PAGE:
Last fall, Ontario’s Ministry of Labour sent inspectors to 103 workplaces — each of which had been found in violation of the Employment Standards Act (ESA) at least twice during the past three years. For the blitz, the ministry focused on sectors with “precarious employment,” such as gyms, nail salons and maintenance and security systems.
The results weren’t good: Most of the employers — 75 out of the 103 — were still in violation of the act. The most common money-related infractions involved public holiday pay, overtime pay and vacation pay. The top violations not related to money involved hours of work, record-keeping and written agreements on vacation pay.
In all, the ministry recovered $125,267 in unpaid entitlements for workers, and it reported that all of the employers willingly complied with orders to pay. The blitz also resulted in 42 fines for employers, ranging from $250 to $300 each.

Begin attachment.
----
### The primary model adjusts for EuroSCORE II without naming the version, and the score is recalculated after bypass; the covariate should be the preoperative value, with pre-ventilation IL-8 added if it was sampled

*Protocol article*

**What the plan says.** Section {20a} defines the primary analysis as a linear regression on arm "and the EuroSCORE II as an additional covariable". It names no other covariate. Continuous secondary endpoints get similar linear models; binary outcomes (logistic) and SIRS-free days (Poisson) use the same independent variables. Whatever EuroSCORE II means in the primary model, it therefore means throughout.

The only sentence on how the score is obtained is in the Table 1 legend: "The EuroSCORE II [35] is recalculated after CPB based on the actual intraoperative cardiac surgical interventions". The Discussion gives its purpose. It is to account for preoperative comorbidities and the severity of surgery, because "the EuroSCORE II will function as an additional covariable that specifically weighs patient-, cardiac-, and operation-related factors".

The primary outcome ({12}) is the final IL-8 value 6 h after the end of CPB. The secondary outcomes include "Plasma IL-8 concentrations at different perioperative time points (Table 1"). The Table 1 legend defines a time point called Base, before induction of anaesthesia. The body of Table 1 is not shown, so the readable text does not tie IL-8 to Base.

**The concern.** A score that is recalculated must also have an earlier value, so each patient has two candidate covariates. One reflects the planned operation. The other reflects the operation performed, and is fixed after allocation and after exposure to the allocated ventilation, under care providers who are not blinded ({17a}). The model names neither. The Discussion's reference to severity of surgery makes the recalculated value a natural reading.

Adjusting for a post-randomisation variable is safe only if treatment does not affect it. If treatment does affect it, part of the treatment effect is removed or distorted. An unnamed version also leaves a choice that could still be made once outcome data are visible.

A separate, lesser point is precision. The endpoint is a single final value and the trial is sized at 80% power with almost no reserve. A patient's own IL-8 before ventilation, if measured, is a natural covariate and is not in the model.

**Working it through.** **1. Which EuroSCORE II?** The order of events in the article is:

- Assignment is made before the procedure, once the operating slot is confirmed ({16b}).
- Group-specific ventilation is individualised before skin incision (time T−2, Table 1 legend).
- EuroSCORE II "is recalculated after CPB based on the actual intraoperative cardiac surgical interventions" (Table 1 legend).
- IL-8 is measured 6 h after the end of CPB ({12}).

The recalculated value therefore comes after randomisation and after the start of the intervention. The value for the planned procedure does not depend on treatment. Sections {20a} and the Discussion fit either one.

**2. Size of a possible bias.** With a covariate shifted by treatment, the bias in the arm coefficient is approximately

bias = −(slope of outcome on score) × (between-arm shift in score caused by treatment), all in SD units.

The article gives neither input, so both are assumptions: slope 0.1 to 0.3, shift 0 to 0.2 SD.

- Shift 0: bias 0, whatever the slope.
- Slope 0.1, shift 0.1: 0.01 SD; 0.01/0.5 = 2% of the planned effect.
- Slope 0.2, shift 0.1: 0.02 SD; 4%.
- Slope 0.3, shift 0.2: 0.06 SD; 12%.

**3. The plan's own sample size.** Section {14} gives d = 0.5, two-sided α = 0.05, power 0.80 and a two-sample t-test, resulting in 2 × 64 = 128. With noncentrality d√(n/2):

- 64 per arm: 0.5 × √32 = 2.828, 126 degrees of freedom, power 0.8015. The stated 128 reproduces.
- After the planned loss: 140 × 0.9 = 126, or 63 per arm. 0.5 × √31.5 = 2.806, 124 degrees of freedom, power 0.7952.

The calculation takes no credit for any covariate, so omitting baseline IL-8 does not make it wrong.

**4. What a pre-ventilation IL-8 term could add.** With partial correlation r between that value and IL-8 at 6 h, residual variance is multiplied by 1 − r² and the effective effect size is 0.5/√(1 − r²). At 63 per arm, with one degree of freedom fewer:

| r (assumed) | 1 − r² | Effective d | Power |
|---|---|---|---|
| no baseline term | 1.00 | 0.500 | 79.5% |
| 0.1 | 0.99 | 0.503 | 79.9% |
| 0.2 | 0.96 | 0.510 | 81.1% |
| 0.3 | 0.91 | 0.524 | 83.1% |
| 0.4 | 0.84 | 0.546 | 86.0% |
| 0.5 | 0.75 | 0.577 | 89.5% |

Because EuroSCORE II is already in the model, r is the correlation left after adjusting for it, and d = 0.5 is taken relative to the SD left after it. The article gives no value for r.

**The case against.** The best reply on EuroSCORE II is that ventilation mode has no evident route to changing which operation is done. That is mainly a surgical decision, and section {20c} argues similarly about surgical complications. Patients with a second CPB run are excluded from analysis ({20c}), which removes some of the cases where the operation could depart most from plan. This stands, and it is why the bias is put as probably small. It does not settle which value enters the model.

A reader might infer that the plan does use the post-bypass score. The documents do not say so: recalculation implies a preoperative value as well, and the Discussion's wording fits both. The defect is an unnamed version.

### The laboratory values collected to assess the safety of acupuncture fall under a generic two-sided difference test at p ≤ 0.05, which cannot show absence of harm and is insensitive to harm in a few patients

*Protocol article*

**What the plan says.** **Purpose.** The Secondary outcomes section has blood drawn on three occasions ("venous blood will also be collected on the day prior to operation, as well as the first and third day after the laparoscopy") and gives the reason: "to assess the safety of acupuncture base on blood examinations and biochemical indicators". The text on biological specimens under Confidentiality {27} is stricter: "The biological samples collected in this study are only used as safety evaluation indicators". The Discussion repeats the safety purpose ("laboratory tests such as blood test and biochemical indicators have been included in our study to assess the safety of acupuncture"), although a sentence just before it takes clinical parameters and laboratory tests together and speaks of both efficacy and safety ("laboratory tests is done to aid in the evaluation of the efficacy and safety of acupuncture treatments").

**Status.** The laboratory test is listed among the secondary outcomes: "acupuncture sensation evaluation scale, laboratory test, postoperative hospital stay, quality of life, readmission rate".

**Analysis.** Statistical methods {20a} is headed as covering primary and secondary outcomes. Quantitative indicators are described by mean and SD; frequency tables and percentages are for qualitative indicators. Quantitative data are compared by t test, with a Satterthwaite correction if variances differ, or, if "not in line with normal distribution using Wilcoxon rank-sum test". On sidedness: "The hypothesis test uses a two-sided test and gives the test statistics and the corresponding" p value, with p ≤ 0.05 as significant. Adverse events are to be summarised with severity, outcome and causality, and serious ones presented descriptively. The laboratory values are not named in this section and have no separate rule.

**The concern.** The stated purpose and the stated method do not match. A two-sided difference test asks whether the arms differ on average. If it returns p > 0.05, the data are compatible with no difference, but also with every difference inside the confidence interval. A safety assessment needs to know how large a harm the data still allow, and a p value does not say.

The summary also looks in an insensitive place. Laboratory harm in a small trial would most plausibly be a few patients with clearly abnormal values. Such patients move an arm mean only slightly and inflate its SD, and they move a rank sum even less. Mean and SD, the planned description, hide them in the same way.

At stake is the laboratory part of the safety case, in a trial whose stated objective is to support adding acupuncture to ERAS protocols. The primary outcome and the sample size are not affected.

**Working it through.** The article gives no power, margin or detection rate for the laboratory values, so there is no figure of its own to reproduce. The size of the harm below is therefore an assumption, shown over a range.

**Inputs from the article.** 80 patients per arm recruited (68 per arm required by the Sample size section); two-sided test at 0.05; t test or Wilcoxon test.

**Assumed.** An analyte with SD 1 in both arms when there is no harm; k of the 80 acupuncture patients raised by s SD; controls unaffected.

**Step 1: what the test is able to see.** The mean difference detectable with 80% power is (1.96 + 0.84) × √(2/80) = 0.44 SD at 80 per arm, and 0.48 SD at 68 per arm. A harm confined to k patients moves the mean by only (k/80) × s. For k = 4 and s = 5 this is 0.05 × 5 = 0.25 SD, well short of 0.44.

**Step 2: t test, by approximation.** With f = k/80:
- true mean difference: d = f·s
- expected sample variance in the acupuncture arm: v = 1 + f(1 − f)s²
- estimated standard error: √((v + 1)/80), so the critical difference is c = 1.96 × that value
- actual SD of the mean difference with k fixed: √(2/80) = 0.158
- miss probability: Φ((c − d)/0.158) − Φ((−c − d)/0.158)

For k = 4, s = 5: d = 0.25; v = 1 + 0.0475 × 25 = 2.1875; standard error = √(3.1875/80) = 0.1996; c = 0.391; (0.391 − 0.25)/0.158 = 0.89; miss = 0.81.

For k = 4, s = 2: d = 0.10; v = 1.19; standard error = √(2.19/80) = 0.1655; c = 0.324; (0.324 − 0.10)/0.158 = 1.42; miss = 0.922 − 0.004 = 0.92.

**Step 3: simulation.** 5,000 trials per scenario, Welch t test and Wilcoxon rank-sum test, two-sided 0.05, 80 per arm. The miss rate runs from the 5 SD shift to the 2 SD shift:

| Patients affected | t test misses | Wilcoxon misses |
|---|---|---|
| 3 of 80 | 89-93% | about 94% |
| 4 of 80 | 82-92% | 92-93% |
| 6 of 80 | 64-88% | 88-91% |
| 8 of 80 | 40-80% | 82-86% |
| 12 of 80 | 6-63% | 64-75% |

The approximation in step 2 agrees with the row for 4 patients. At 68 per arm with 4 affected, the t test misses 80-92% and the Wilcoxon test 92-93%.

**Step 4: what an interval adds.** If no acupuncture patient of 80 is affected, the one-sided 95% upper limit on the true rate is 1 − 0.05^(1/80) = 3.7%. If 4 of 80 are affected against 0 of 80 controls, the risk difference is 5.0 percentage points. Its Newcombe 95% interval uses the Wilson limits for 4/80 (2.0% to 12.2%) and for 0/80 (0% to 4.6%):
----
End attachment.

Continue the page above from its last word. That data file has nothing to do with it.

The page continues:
Why the violations?
The high number of ESA violations comes despite each employer’s history of reprimands for rules violations, as well as advance notice of the blitz.
“Most of the time, I don’t think employers are consciously setting out to violate the Employment Standards Act,” said Daniel Chodos, partner at Whitten & Lubin Employment Lawyers.
Ignorance of the law can play a big role, however.
“Take overtime, for example,” he said. “There’s a misconception I hear over and over again, from both employers and employees, that salaried employees are not entitled to overtime… That couldn’t be more wrong but it’s a common belief.”
In such cases, employers may feel mistakenly confident about their actions and have no idea they’re breaking the law.